Powering Northern Mozambique: The Chimuara – Nacala 400 kV Overhead Transmission Line


Chimuara, Zambézia Province, Mozambique, Africa


The first of its kind in Mozambique, the Chimuara – Nacala 400 kV Overhead Transmission Line aims to meet the power demands of continuously growing industries and residential areas in Northern Mozambique. The region currently suffers from serious power cuts and shortages, and it is supplied by a limited 220 kV system that cannot sustain future growth.

The new 400 kV system will be supplied from two existing 220 kV circuits originating in the Tete area. The project’s 400 kV system will raise both the thermal and stability limits of the network’s power transfer capability, improving both availability and reliability. In the future a 400 kV backbone system will be developed. Moreover, the system will allow for flexible future dispatch of power from any future power plant that may be developed in the north eastern part of the region.

The project has exceptional social value, as it promises to put local people to work, expand the electrical grid into rural communities, and promote commercial and/or industrial investments.


The project

The venture includes the construction of a 367-km single circuit 400 kV overhead transmission line, which forms EDM’s first 400 kV project in Mozambique.

The project also includes the construction of one new 400/220 kV substation in Chimuara as well as the upgrade of the existing 220/110 kV Alto Molócue substation into a 400/220/110 kV substation. Both of these substations will be interconnected by the 367-km 400 kV transmission line.

To support this essential project, Dar provided extensive project management and value engineering services. Working with EDM, Dar strived to optimise project cost, while maintaining quality standards.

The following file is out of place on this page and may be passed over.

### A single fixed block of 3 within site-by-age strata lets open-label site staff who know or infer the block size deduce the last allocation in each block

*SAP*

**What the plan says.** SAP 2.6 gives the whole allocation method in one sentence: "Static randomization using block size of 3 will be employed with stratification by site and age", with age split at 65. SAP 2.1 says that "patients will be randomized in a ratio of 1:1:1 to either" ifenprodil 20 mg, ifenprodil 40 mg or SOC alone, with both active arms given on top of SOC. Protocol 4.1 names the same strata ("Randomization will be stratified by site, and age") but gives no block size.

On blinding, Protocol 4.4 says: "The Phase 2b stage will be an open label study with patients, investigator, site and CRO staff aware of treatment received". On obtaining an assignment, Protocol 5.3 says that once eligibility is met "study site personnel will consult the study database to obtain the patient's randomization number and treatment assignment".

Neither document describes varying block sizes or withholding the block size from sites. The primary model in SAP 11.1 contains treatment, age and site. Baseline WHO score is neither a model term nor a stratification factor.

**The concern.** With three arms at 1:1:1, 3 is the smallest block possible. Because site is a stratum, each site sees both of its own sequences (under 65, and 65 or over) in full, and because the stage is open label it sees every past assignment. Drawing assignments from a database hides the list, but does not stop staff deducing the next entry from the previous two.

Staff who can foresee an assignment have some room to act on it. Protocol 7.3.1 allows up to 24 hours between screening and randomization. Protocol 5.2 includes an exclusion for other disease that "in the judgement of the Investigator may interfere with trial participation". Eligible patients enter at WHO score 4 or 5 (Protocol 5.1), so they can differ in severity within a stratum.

For example, Dar supported EDM in revisiting the 400 kV conductor selection process by presenting the advantages and disadvantages of various alternatives. EDM then approved the use of low loss aluminium conductor steel reinforced trapezoidal shape conductors, a class of conductors that offers long-term financial savings thanks to reduced heat losses as compared to conventional stranded type ACSR conductors.

Dar also suggested and implemented the European Norms EN 50341-1 and EN 50341-3-17 for the entire overhead system. These codes enable the well-integrated and optimised design of the steel towers. The integrity of the design of each tower is then verified at the tower’s testing stations during the load testing.

EDM and Dar also discussed pivotal value engineering ideas for the substations. One such idea was for the substations’ busbar configuration. It was agreed that the original concept of the high-cost double-breaker double-busbar scheme would be modified into a single-breaker double-busbar scheme, equipped with bypass switches for the line bays, thereby ensuring that failure of any given line breaker may be substituted by the coupler breaker with no disruption to the substation service. This modification not only resulted in significant savings in substation equipment cost but also yielded space and land savings.

Due to these efforts and various others, the final project cost came in at approximately $40 million under the proposed budget – money Mozambique could put right back into its communities and which will help EDM pursue additional projects and make further expansions.